Coinbase has been engaged in a year-long battle with the United States Securities and Exchange Commission (SEC), seeking clear regulations regarding digital assets.
After receiving no response to its initial petition filed in July 2022, Coinbase filed another petition in April with the U.S. Court of Appeals for the Third Circuit, citing the unreasonable agency delay. This recent petition, known as a writ of mandamus, has garnered considerable support from various industry players, including the U.S. Chamber of Commerce (USCC), the largest lobbying organization in the country.
Could the lack of regulatory clarity and reluctance from the United States drive cryptocurrency innovation to other countries? It might be worth considering how the European Union or Switzerland handle the classification of digital tokens. Is the Securities and Exchange Commission (SEC) solely to blame?
While the SEC is often portrayed as a villain in the crypto world, it could be constrained by the absence of comprehensive cryptocurrency legislation from Congress. The absence of clear guidelines for distinguishing securities and determining compliance paths for such assets pushes some businesses away from the U.S., according to Carol Goforth, a distinguished law professor at the University of Arkansas Fayetteville.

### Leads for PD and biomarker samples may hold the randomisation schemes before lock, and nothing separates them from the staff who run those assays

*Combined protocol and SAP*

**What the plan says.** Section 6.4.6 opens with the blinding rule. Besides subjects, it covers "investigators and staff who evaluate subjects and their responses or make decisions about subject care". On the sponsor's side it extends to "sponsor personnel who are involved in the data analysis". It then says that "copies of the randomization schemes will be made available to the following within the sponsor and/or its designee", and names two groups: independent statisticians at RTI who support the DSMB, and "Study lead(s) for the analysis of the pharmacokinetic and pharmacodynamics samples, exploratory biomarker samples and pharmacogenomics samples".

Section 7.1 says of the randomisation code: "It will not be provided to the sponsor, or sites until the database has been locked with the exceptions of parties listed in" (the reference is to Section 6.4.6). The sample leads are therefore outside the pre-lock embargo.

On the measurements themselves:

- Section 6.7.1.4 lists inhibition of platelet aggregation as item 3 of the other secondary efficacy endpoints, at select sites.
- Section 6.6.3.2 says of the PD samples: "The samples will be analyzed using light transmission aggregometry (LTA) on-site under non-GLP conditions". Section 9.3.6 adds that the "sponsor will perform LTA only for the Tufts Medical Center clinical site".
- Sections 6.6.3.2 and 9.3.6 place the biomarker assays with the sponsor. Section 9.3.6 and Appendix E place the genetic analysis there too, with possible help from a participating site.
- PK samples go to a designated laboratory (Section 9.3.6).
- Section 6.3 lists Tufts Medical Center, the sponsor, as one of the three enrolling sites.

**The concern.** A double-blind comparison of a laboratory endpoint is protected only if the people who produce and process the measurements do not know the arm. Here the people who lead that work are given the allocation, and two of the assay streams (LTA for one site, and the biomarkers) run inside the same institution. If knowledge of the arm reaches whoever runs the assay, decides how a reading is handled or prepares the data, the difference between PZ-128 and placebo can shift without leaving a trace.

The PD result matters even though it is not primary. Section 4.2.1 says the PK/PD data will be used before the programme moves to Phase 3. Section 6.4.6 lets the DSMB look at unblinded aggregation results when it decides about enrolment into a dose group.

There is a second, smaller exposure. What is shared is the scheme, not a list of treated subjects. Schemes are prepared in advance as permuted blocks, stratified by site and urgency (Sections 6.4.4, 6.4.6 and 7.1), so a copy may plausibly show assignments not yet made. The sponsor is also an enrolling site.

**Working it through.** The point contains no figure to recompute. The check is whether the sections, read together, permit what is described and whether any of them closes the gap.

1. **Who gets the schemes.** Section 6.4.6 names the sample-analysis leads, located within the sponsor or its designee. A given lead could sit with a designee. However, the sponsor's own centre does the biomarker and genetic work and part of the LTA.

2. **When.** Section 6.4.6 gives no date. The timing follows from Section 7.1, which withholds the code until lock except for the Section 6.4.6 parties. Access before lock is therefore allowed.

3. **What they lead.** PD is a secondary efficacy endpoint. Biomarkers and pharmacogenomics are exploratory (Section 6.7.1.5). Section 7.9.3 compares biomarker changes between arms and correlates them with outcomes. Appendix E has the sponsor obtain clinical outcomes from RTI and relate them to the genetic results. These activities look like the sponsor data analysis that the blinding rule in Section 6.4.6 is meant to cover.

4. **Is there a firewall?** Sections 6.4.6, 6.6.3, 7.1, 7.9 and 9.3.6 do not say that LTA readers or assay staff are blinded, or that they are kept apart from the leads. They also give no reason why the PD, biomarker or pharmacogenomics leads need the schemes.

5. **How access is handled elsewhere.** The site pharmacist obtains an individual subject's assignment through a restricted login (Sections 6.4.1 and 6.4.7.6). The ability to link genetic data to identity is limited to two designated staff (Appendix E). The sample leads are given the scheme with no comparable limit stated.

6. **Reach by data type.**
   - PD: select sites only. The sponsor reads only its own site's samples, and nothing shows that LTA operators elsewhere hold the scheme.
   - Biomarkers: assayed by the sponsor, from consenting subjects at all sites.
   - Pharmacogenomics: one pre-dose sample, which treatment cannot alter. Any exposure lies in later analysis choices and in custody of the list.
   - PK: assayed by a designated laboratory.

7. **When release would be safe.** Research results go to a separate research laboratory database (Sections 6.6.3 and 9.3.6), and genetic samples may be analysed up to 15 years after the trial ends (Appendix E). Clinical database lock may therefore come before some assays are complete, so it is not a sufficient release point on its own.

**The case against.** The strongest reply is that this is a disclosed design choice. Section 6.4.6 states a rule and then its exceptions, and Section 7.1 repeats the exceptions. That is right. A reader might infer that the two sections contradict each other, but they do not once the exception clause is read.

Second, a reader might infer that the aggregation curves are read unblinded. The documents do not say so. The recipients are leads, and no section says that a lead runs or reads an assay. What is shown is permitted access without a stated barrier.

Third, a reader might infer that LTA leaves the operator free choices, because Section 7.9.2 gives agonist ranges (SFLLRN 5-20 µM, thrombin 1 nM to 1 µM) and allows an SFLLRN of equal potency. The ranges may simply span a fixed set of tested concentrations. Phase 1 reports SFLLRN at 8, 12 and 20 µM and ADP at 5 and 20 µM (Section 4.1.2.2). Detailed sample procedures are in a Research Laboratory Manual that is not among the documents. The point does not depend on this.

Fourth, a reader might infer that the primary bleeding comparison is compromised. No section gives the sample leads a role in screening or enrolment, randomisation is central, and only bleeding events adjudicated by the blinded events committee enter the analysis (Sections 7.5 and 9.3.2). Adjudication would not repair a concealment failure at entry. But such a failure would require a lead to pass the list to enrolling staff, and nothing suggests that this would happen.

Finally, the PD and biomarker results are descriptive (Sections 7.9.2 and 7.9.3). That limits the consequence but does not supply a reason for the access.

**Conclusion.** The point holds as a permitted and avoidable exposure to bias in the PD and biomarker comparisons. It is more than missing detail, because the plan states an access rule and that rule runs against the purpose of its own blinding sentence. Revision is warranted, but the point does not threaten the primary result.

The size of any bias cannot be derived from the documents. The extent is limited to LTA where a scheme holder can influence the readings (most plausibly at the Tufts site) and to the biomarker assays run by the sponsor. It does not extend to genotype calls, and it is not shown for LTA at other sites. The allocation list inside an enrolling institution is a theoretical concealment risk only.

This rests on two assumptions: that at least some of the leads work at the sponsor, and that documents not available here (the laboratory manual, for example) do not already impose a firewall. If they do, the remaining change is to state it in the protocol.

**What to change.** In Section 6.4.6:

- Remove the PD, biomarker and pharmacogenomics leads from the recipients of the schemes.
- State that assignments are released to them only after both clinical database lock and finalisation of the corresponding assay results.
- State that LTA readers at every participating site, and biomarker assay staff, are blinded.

With no federal legislation in place, the SEC may indeed be limited in its actions. However, some critics hold a more negative view of the agency. Jason Gottlieb, a partner at Morrison Cohen law firm, believes that the SEC's approach discourages investment in innovative technology companies in the United States, causing responsible companies to seek opportunities elsewhere.